Kruger supports and protects the largest wild rhinoceros population on the planet, but this concentration creates a magnet for organized poaching. In the first four months of 2016, 232 of the 363 rhinos killed on the entire continent, were taken in Kruger. The “good” news is that those 232 rhino represented a reduction in the number of killed rhinos and an increase in the number of poachers caught in Kruger, over the previous year. Active use of helicopters, drones, and dogs, as well as highly trained rangers, is making a difference. So is the wildlife tourism that benefits local communities, Kruger National Park, the Transfrontier Park, and the numerous surrounding unfenced private reserves that make up a healthy and secure habitat.
Kruger’s Wild Side: What to See
Wildlife in Kruger National Park
There are too many animals to list, but here are a few:
Cats: Lion, cheetah, leopard, caracal, and serval. Really big mammals: savannah elephant, black and white rhinoceros, Cape buffalo, hippopotamus, zebra, and Southern African giraffe. Also, African painted dog, black backed jackals, and spotted hyenas. Ungulates and antelopes: blue wildebeest, kudu, impala, sable, nyla, bushbuck, and the delicate little steenbok.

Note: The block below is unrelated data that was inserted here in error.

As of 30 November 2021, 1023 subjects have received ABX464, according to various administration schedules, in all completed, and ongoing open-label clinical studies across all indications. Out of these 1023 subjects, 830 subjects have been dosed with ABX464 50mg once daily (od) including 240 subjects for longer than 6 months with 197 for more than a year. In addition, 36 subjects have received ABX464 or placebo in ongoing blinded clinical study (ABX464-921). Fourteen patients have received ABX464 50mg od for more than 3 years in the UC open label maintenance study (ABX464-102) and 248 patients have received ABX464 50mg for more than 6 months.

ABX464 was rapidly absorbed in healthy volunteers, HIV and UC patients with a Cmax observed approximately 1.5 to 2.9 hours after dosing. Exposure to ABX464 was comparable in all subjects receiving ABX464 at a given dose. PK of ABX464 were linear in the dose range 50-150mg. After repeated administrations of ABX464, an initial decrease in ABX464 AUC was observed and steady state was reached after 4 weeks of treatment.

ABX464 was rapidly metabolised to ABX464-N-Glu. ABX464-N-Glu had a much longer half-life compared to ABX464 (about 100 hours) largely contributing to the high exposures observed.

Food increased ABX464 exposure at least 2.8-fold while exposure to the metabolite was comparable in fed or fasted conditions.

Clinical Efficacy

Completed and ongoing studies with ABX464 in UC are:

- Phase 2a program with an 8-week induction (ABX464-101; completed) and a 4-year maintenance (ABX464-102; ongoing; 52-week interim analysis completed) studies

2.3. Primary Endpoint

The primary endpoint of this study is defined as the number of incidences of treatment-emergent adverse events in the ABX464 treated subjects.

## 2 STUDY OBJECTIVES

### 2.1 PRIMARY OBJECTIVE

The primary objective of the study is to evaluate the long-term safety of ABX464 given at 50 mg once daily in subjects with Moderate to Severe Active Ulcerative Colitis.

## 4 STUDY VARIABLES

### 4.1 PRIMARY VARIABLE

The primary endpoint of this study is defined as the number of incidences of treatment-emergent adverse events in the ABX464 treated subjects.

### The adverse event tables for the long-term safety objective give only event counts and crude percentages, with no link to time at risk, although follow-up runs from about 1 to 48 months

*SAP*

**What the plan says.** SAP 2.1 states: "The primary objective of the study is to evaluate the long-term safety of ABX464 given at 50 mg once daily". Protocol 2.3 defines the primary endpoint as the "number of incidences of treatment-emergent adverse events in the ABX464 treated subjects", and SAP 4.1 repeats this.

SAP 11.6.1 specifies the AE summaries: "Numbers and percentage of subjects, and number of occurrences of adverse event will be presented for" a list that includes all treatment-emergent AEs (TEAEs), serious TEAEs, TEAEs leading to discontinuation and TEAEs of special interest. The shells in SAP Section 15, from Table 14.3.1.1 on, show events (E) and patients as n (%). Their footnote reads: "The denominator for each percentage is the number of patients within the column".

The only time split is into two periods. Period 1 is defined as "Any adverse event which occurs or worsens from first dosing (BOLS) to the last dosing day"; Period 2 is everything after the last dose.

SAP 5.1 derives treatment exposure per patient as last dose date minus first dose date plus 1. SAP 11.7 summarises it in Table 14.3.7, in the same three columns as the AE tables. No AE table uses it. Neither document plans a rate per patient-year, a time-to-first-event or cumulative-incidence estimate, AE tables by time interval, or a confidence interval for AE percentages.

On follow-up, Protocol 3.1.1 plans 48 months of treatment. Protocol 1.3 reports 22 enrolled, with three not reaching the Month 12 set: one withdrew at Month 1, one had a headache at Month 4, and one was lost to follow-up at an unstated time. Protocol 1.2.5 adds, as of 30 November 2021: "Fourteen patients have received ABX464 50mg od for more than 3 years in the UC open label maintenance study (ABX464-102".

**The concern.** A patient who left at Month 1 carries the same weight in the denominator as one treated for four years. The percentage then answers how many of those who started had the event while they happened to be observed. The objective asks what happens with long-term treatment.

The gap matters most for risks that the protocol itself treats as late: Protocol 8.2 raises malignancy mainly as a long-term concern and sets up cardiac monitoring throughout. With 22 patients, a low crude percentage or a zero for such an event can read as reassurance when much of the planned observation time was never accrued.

Small and not-to-be over-looked: Rock dassie, mongoose, and honey badger (renowned as the baddest of the bad).
And the odd and unusual: Aardwolf, aardvark, pangolin, and stripped polecat (which is not a cat at all, but related to the weasel).
in Kruger National Park
Even a non-birder could spend all five days just looking at birds, including: grey lourie (the “go-away bird”), martial and Bateleur eagles, yellow-billed and ground hornbills, and white backed vultures. Don’t forget these little jewels: rollers – 5 different species - plus blue waxbill, Burchell’s coucal, and crested barbet. And the water birds: black heron, green backed heron, yellow-billed stork, hammerkop, saddleback stork, plovers, and Egyptian goose.
Also In Kruger National Park
Take some time to explore cultures from ancient to merely "old." Archeologists have found evidence pointing to pre-history settlements in many areas of Kruger National Park.
Thulamela: The "Place of Giving Birth"